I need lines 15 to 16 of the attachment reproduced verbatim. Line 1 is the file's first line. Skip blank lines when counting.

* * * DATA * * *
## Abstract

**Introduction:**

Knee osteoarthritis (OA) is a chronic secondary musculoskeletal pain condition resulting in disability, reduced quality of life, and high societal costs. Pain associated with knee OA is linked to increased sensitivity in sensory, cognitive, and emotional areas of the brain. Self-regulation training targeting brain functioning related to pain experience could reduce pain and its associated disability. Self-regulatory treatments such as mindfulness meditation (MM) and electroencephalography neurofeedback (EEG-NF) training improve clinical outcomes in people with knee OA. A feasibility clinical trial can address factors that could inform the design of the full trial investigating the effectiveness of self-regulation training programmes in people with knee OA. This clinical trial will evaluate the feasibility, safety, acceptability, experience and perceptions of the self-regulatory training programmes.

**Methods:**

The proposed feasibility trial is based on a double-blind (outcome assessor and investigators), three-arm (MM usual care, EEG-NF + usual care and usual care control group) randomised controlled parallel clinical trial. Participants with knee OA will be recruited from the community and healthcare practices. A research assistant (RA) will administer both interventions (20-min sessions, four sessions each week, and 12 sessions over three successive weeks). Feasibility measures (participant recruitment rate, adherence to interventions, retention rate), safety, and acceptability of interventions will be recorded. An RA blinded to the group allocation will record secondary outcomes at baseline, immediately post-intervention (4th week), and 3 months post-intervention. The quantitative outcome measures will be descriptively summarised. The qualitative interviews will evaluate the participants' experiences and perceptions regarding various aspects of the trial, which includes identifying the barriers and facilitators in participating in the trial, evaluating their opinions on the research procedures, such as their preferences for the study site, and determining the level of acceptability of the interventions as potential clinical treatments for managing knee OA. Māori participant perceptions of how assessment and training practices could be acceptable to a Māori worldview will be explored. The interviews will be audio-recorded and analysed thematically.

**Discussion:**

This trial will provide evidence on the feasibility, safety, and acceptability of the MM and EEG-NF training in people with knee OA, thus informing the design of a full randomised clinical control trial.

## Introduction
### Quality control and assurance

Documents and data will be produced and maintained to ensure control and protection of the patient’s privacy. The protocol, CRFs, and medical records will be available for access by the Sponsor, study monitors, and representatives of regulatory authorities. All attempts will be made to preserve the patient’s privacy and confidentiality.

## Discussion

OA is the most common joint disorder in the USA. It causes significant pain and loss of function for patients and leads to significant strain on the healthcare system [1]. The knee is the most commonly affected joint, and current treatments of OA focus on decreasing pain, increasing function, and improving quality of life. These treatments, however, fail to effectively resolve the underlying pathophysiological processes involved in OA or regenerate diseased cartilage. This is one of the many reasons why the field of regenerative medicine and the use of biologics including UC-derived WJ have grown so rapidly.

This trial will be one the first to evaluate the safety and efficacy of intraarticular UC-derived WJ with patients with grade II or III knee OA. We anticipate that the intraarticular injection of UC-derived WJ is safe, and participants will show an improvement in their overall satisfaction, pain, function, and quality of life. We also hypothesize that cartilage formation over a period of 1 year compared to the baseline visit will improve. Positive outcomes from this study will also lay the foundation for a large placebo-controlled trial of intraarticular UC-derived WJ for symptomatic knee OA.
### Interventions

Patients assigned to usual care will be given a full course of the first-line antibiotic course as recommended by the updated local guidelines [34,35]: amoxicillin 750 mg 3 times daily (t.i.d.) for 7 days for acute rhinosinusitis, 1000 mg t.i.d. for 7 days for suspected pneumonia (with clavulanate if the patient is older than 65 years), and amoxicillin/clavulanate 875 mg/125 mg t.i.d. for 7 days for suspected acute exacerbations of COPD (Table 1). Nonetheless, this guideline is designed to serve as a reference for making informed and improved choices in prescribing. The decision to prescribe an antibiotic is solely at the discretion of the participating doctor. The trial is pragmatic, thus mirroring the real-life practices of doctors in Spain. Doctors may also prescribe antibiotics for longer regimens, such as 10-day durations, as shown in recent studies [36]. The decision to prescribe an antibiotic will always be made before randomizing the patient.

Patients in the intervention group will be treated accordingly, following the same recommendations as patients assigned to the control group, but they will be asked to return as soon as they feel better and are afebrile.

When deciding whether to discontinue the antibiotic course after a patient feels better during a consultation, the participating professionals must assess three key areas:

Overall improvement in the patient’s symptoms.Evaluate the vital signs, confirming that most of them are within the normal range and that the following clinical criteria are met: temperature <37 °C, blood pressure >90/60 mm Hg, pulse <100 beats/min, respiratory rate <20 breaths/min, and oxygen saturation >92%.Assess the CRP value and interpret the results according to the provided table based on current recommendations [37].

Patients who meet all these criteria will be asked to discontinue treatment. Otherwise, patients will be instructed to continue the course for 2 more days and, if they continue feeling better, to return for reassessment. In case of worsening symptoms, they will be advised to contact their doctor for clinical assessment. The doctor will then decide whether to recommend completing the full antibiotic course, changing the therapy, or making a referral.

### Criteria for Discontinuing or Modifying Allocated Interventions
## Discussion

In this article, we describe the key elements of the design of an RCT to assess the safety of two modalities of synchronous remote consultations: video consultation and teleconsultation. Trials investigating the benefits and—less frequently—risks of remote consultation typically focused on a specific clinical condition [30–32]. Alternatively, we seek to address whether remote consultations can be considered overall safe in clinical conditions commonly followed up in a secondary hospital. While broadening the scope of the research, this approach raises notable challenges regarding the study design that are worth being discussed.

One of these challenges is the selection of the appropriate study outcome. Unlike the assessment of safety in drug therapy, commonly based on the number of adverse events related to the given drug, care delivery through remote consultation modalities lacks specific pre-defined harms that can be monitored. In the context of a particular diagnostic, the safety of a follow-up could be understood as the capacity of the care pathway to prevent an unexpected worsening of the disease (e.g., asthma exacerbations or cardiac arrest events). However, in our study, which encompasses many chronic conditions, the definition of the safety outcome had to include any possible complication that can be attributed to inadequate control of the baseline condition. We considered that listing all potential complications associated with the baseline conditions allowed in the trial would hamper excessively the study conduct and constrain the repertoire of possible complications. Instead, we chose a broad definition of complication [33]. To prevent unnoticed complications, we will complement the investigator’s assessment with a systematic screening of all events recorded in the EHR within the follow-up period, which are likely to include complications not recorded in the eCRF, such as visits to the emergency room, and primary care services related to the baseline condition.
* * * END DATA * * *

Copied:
Patients assigned to usual care will be given a full course of the first-line antibiotic course as recommended by the updated local guidelines [34,35]: amoxicillin 750 mg 3 times daily (t.i.d.) for 7 days for acute rhinosinusitis, 1000 mg t.i.d. for 7 days for suspected pneumonia (with clavulanate if the patient is older than 65 years), and amoxicillin/clavulanate 875 mg/125 mg t.i.d. for 7 days for suspected acute exacerbations of COPD (Table 1). Nonetheless, this guideline is designed to serve as a reference for making informed and improved choices in prescribing. The decision to prescribe an antibiotic is solely at the discretion of the participating doctor. The trial is pragmatic, thus mirroring the real-life practices of doctors in Spain. Doctors may also prescribe antibiotics for longer regimens, such as 10-day durations, as shown in recent studies [36]. The decision to prescribe an antibiotic will always be made before randomizing the patient.

Patients in the intervention group will be treated accordingly, following the same recommendations as patients assigned to the control group, but they will be asked to return as soon as they feel better and are afebrile.